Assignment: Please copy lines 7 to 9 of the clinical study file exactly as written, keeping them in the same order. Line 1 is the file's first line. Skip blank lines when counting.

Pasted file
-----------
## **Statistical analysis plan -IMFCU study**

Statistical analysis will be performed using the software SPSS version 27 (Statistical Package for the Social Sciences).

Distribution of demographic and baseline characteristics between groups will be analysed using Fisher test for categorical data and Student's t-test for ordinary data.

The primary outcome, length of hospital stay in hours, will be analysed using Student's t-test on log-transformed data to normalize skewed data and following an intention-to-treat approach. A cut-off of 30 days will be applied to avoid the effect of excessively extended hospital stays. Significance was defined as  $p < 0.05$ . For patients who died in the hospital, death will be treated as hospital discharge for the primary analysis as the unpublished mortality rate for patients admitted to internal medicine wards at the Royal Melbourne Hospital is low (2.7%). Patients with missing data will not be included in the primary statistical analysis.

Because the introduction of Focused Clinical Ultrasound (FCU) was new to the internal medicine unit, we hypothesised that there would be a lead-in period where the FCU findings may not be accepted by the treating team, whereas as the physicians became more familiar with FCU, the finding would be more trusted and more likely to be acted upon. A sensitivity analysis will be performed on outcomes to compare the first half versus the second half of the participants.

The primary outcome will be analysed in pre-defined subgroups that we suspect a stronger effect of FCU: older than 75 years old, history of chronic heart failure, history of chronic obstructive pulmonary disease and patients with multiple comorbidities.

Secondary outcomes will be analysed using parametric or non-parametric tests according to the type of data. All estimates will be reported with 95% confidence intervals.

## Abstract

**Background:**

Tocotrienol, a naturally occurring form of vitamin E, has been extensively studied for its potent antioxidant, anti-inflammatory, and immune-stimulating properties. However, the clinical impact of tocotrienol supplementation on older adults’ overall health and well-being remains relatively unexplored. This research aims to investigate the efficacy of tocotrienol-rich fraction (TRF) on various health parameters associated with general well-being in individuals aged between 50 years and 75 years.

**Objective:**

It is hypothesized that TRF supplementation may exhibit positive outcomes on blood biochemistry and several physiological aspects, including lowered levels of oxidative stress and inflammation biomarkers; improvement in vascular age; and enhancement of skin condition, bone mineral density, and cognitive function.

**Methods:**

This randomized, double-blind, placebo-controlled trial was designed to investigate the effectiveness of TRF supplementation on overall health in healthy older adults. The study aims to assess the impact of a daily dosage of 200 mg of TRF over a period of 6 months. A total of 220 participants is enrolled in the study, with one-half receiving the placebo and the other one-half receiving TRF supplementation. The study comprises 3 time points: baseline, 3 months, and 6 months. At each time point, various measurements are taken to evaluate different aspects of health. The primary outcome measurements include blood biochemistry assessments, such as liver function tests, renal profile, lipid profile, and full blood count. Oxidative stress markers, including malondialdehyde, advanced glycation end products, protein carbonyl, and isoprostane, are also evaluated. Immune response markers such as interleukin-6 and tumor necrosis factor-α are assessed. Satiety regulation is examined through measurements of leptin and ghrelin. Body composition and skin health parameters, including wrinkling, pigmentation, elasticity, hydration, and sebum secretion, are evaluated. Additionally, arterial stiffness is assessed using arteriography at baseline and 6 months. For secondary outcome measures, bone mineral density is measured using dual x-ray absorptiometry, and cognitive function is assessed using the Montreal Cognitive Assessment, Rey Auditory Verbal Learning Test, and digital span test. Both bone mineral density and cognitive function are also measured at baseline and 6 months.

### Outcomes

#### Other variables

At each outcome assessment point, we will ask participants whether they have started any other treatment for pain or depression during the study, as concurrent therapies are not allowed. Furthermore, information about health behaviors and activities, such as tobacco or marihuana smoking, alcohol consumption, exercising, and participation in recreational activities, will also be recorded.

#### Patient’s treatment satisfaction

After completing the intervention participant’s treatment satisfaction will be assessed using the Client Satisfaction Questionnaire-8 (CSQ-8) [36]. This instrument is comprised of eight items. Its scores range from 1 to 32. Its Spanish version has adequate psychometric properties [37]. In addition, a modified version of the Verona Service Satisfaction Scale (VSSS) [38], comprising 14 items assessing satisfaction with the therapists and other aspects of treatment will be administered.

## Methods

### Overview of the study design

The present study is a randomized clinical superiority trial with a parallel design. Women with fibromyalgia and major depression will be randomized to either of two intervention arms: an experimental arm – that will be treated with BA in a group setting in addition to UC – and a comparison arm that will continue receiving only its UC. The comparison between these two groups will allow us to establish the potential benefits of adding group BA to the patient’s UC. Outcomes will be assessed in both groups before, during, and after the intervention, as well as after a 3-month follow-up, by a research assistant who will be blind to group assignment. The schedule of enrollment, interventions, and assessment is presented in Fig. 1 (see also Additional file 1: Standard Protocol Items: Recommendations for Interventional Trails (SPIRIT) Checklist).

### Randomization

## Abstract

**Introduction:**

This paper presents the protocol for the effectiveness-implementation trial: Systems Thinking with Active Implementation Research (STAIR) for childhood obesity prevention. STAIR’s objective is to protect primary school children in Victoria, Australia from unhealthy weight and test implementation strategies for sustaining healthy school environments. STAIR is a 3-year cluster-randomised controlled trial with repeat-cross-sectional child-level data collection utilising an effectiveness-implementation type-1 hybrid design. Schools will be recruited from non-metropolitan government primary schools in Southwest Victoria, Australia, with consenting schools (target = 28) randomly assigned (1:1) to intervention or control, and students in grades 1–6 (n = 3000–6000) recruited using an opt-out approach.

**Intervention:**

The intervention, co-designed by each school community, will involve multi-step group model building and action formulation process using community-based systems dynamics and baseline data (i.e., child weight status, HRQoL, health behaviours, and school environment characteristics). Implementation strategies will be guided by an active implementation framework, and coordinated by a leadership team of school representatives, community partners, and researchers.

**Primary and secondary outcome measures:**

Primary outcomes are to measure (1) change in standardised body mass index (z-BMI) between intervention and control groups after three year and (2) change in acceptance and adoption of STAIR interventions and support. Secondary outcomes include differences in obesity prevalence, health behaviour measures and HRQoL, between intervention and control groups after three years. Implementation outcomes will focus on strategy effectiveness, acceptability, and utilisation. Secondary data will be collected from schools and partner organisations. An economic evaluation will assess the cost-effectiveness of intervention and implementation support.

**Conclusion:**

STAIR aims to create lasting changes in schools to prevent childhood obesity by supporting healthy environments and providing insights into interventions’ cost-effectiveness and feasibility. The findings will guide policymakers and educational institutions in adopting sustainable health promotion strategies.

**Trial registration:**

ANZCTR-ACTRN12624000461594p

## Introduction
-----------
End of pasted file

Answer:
Secondary outcomes will be analysed using parametric or non-parametric tests according to the type of data. All estimates will be reported with 95% confidence intervals.

## Abstract

**Background:**